Some areas of the UK should be alerted to a heightened autumn coccidiosis threat to calves, say animal health experts.
Veterinary surgeon Leanne Forde of Bishopton Vets, North Yorkshire, said that, while coccidiosis is mainly viewed as a spring problem, some practices are warning of an “above average” autumn threat.
“Warm, wet weather provides ideal conditions for Eimeria zuernii, Eimeria bovis and Eimeria alabamensis, the oocysts responsible for coccidiosis outbreaks in the UK, and wet areas around feed or water troughs are where contamination can build up,” explained Mrs Forde.
How to control coccidiosis
- Pasture rotation
- Good hygiene
- Minimising stresses
- Diligent stock checking
- Look for dehydration and diarrhoea in calves up to six months old
- Weight loss, anorexia and animal showing a “hunched shape” when standing.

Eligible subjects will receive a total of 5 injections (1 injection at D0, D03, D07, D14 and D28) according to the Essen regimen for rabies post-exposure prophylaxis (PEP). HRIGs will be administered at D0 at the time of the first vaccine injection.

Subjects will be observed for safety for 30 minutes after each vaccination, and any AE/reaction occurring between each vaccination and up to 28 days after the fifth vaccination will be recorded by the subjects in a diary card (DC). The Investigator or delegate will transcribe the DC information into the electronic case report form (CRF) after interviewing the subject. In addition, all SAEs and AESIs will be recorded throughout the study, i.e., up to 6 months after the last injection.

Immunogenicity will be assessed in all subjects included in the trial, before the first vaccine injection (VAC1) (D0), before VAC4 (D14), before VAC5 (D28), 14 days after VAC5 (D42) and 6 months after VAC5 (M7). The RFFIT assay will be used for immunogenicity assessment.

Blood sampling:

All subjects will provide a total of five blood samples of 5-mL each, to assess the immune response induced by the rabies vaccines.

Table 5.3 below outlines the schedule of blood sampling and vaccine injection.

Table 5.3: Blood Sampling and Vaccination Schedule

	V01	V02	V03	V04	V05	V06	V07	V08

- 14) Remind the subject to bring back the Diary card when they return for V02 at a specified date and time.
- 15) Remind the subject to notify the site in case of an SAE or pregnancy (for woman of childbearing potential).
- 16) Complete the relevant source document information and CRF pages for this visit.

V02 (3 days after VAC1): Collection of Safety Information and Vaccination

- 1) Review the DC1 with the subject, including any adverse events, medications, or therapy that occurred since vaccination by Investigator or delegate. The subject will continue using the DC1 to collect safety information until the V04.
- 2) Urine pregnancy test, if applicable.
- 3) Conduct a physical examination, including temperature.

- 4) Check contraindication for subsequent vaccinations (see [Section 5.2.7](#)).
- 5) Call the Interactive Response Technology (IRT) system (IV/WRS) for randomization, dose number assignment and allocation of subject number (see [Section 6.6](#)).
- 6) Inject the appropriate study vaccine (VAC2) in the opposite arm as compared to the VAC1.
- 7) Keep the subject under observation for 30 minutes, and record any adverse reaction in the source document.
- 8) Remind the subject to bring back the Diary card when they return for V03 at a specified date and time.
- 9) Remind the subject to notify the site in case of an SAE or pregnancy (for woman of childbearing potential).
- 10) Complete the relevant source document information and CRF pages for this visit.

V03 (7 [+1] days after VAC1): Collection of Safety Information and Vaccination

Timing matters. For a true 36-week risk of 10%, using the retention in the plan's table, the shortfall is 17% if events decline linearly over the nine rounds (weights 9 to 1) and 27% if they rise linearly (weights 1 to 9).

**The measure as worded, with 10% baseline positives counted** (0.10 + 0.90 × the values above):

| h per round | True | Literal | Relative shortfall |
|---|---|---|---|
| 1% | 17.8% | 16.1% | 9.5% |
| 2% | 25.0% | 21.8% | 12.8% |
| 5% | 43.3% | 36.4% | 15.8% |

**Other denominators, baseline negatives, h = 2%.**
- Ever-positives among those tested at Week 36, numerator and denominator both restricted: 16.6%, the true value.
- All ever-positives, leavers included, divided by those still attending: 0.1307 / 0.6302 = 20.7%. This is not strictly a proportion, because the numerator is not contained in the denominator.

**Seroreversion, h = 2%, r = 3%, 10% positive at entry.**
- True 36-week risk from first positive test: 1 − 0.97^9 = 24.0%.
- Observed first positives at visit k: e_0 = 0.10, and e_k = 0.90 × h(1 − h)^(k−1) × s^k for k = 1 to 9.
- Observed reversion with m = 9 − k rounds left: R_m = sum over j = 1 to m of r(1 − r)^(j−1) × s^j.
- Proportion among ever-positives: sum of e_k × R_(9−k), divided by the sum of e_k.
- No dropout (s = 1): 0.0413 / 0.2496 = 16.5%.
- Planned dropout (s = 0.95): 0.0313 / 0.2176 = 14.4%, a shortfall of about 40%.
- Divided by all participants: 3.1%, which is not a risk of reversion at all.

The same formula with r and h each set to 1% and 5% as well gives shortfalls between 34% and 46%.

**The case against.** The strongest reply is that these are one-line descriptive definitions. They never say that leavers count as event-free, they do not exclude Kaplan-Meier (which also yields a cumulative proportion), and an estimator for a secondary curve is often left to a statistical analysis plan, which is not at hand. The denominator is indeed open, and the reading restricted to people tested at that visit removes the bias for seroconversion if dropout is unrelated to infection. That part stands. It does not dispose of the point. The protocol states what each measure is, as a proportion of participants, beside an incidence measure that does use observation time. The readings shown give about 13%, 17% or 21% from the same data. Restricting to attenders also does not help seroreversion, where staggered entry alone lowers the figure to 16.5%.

The announcement follows an unsettled summer of warm and wet weather, including the sixth wettest July since 1910.
Nadis (The National Animal Disease Information Service) reported over twice the normal amount of July rainfall for many parts of southern England.
The Nadis September forecast linked wet and unsettled weather with increasing risk of parasitic issues at pasture.
Breaking the cycle
Veterinary advice can often focus on breaking the cycle of infection with strategic use of toltrazuril.
This reduces oocyst shedding and prevents clinical signs of coccidiosis, explained Mrs Forde.
“It also reduces oocyst shedding, so has an impact on pasture infestation and, therefore, threat levels,” she added. “It is better to treat coccidiosis before the calves start to show signs.”
Nadis coccidiosis advice
- Coccidiosis is often seen three to four weeks after weaning calves into mixed groups
- Disease can be a sign of overstocking and contamination in young calves
- Toltrazuril and diclazuril are the drugs available for control
- Morbidity is high, mortality is low
- Losses are mainly felt in loss of performance and poor weight gains.